The next morning, the pupils in such schools run the risk of seeing misplaced objects that are not appropriate for kids.

Sadly, these schools are compromising the educational foundation of hundreds of thousands of pupils who could be potential leaders of tomorrow.

Already, they have succeeded in lowering the standard of education to a dangerous threshold, narrowing the mentality of pupils who pass through such environment.

But if these types of private primary schools are laying a faulty education foundation for thousands of pupils, some private secondary schools such as Noel College are further compounding the problem. Located at kwali Area Council, Noel College consists of five rooms, three of which are classrooms.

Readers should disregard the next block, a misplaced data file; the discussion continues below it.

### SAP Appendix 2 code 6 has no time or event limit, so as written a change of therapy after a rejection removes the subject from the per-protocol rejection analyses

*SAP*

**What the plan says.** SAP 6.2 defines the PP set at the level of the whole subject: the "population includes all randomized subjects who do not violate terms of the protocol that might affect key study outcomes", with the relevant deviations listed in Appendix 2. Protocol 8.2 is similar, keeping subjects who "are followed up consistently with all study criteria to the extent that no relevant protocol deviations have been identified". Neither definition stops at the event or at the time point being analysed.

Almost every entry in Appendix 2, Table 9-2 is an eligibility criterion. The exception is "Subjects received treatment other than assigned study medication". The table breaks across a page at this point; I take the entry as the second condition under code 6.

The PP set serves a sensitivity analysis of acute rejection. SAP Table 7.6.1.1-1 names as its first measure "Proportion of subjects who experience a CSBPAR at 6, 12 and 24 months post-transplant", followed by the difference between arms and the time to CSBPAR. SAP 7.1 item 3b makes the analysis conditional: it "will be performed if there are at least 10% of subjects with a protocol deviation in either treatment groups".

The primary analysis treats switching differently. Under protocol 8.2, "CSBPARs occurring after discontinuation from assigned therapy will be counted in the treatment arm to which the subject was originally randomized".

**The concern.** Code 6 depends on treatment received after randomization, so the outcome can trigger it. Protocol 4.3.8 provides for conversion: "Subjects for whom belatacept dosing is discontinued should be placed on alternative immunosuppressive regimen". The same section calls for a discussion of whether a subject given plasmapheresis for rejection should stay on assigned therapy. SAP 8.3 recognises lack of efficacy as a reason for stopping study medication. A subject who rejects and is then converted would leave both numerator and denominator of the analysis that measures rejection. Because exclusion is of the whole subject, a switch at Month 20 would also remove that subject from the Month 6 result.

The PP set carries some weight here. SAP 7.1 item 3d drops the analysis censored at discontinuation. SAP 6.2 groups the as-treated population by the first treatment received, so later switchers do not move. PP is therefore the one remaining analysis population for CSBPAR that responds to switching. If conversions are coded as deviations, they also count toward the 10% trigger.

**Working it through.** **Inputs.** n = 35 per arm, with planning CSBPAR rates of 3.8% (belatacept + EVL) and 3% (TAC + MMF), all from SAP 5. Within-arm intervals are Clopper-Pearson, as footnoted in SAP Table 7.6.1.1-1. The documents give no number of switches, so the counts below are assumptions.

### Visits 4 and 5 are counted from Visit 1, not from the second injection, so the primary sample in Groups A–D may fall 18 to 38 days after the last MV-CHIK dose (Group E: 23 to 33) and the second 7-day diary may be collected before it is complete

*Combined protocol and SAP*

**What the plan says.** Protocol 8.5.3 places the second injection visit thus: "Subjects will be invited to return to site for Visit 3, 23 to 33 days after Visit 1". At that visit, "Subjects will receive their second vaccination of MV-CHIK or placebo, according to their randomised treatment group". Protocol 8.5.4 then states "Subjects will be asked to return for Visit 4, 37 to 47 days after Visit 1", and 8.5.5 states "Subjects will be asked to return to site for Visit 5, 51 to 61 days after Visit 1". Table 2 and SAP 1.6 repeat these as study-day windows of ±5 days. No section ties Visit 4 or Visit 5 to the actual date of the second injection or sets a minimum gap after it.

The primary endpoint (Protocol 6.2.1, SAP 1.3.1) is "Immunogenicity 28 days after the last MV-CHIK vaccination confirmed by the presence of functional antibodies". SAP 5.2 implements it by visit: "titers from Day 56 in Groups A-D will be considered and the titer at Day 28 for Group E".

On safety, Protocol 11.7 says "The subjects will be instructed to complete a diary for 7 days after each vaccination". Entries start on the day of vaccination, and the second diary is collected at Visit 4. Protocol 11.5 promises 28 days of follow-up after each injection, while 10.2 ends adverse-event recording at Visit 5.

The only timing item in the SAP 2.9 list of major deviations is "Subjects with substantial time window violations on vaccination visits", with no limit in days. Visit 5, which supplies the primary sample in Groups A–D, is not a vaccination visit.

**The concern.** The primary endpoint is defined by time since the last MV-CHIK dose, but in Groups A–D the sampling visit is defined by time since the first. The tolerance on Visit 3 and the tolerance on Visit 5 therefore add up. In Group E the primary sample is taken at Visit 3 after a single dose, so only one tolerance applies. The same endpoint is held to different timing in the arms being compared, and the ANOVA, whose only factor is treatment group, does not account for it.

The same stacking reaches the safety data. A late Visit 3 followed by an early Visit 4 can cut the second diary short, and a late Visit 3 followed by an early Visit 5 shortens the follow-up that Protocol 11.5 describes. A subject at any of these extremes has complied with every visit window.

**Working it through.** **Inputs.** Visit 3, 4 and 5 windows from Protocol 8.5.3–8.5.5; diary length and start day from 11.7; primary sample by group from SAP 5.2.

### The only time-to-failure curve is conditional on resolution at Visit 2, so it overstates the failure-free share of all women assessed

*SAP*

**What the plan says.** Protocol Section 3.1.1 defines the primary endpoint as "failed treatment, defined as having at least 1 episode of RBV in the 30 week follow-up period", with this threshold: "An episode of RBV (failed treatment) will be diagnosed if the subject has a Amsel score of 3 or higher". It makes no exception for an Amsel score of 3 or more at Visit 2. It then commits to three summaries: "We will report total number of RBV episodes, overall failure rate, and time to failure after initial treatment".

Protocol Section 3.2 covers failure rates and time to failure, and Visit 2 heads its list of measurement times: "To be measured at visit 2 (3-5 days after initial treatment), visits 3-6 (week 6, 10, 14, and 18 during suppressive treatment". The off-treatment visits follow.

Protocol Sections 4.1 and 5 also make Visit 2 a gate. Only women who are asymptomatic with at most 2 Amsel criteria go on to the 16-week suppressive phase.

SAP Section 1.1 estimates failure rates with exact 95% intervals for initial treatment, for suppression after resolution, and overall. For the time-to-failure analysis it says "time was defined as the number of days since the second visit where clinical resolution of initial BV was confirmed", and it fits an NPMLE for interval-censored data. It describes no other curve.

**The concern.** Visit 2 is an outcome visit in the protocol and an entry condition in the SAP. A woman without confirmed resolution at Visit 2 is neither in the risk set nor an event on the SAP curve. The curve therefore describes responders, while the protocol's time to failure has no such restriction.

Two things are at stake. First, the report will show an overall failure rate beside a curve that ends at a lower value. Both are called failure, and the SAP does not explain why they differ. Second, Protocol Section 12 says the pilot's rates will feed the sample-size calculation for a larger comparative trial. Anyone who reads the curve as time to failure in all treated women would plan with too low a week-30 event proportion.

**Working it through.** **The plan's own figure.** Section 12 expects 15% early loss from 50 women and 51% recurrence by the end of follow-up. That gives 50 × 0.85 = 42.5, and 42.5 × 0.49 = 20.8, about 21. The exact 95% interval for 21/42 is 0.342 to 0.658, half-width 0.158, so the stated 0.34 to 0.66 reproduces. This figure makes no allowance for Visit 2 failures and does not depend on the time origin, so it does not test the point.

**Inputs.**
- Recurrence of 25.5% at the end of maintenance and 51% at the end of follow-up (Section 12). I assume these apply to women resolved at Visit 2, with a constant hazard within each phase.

A sneaked shot of Noel School
A sneaked shot of Noel School

Apart from the walls and floor of the classrooms not being plastered and it being devoid of ceilings, the school has no fence making it easy for anyone to wander into the classes without being restrained. In broad daylight, inside the classroom, it is as dark as a photography laboratory.

For a junior secondary school that is expected to teach both science and art subjects, the Noel College is surprisingly bereft of laboratories and workshops for the teaching of Introductory Technology, Science and Home Economics.

But that is not the only thing it lacks as it also does not have a library, a Guidance and Counselling unit, computer facility, let alone a sick bay.

Other minimum standard mandated by the department of education that the school runs afoul of include assembly hall, four hectare land, administrative block, four VIP toilets and water utility.

Sadly, the students in this school will end up not seeing test tubes or performing simple experiments in the laboratory. They would also not know how to use simple technology tools. Still, the absence of extracurricular activities in this type of schools further aids in cramping the little creativity quotient left in this students.